One Chicago Day kicked off with an introduction and welcome to the training academy. After a safety briefing, we broke into three smaller groups navigating through Chicago Med, Chicago P.D., and Chicago Fire installations.
The goal of the day was to get step by step hands-on training from cast members. The actors demonstrated the various procedures used in bringing their respective rescues to screen.
My group started with a training session led by Chicago Med’s Brian Tee (Dr. Choi), Nick Gehlfuss (Halstead), and a few medical advisors from the show.
We ran a trauma code, and Nick Gehlfuss led the Intubation portion where together we used a tool called a laryngoscope to assist with the insertion of the plastic tube. Nick warmed me of damaging certain parts of the body with the laryngoscope. Once the tool was properly inserted, the plastic tube was sent down the throat of a dummy, allowing an opening in the airway to provide oxygen, medicine, anesthesia, etc.
Other participants ran vitals, monitored the SATS, and checked for a pulse. We were able to successfully “save the life” of the patient.
Next, we continued on to the Chicago Fire installation where we were expected to rescue a victim from a burning house. Joe Minoso, Miranda Rae Mayo, and David Eigenberg led this demonstration as several participants geared up with a zero visibility mask.
I volunteered to be a door breacher, in which I used a sledgehammer as a battering ram to open the door. Others were instructed to keep the ax part of the tool against their forearms while sweeping in the “inflamed” room. This served as a guide to refrain from harming the victim once found. Though we were advised to set the tool aside once we located the victim, many forgot to discard and tried to aid the victim while carrying an ax. Others also forgot to keep their hands against the perimeter as a way to guide in/out the unit.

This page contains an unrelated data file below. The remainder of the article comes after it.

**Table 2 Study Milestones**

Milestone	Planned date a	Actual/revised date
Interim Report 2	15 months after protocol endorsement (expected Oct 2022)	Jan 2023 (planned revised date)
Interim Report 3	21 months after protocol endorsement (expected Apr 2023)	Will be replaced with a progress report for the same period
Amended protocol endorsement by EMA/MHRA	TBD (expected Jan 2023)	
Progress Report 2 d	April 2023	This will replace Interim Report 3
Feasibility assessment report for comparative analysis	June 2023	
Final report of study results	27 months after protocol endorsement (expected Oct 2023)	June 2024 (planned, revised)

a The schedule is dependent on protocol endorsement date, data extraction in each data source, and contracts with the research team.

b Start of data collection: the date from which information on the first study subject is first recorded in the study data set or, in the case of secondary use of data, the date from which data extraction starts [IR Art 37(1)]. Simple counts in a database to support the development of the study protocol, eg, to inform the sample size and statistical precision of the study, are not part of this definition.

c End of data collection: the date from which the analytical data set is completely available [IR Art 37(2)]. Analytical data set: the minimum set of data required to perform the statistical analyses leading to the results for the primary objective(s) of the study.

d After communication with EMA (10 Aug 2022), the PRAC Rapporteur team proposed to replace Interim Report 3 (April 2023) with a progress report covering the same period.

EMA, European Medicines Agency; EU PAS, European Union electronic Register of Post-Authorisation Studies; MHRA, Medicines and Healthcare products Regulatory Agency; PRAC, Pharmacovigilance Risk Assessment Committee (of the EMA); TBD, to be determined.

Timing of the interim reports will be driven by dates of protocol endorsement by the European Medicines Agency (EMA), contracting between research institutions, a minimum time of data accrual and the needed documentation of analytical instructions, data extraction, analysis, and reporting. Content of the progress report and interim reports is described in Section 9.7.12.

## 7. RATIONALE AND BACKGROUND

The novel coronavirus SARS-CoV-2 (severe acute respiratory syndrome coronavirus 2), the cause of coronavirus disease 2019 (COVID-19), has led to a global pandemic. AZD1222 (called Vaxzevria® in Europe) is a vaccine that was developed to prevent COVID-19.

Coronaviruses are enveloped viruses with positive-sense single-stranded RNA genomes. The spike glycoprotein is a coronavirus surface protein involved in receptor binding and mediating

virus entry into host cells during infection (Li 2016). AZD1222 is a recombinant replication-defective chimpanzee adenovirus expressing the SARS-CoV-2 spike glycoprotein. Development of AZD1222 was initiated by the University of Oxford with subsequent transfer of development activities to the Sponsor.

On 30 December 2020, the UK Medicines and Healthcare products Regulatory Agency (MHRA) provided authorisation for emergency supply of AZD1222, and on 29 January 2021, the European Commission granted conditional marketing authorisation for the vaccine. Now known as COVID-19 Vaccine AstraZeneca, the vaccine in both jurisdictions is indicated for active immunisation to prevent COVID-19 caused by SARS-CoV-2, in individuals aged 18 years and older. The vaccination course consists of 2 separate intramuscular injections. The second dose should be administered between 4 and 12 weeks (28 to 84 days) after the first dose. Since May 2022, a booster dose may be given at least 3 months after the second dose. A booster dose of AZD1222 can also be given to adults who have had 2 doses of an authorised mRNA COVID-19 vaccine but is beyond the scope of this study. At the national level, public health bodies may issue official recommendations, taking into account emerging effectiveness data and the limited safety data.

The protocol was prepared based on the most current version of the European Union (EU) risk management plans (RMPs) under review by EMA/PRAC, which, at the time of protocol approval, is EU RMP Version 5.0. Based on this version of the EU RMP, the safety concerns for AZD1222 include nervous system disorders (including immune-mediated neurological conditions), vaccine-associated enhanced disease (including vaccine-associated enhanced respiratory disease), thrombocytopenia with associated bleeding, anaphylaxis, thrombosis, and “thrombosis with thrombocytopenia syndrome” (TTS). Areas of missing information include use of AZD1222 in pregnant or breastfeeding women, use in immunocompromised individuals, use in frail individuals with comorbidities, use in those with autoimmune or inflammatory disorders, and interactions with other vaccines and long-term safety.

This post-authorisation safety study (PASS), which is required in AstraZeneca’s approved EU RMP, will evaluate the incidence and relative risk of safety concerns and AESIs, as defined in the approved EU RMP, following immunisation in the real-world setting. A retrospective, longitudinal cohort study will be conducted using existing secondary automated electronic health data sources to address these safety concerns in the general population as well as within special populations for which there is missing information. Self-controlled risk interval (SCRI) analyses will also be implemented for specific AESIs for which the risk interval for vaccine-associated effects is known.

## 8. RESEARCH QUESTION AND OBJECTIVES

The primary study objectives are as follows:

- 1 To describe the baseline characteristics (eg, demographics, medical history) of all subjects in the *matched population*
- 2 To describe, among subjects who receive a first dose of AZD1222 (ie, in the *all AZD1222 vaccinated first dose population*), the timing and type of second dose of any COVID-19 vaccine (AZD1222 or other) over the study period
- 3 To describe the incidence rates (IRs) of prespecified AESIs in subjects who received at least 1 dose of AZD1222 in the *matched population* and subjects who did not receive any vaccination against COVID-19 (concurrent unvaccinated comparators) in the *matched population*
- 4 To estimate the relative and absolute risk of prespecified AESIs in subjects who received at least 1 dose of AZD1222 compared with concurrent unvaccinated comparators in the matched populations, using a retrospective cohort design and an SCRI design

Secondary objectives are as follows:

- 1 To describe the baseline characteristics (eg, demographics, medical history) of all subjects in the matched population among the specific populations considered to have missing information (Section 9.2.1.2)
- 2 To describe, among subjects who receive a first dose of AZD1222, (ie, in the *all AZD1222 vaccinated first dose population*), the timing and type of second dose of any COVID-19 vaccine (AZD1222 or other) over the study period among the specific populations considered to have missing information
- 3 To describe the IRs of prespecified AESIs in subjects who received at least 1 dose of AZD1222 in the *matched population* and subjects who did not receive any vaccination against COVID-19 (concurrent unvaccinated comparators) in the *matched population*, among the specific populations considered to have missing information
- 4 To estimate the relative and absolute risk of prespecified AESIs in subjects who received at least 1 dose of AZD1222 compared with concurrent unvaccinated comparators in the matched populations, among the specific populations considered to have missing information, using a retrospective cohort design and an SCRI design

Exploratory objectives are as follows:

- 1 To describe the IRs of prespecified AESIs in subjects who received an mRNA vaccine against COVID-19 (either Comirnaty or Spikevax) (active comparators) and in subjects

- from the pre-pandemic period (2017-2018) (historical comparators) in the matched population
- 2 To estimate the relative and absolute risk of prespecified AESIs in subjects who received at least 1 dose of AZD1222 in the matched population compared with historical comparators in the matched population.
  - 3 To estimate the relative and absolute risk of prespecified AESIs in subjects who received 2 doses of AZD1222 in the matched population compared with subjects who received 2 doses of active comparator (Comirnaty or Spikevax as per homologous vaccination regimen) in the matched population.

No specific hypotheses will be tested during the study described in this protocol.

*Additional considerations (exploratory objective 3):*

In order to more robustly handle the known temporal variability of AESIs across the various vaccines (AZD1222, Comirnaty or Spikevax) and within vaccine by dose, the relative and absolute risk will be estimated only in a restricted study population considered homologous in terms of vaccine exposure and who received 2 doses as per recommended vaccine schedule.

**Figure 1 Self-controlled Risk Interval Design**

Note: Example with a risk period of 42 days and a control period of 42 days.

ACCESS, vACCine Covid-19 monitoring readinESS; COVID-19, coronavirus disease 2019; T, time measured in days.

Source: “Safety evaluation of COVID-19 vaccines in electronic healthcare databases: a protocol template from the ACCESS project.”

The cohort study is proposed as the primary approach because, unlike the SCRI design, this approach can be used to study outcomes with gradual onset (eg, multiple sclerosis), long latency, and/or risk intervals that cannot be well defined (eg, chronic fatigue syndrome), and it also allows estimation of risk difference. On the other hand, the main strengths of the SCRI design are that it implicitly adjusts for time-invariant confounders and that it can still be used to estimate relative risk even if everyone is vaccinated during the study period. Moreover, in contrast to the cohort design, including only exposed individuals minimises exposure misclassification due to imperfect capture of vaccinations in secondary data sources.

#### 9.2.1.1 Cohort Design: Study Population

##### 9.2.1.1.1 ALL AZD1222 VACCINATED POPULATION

The difficult part was not being familiar with the layout of the victims’ home and of course zero ability to see through the protection masks. We quickly learned that communication is key!
Next was the crime scene investigation. Marina Squerciati and LaRoyce Hawkins assisted with this portion of the demo.
The scenario was shots fired in a home invasion. Upon arriving at the crime scene, the door appeared to be kicked in with a stain of blood on the outside of it.
I volunteered to be a forensic investigator of trace evidence—any fluids, DNA, blood, hair, saliva, fingernails, fingerprints, etc.
Once we retrieved the evidence from the site, we transferred samples into the appropriate envelope, labeling the location of where we found the evidence. We received assistance from tech advisors from the show and retired homicide detectives in the world of organized crime.
The demonstration ended with a few photo ops and a keepsake certificate, noting the completion of the training!
We had the chance to work with the cast to not only understand some of the practices they encounter while filming, but also to get a small glimpse of the risk actual doctors, firefighters, and police officers take when setting out to save a life.
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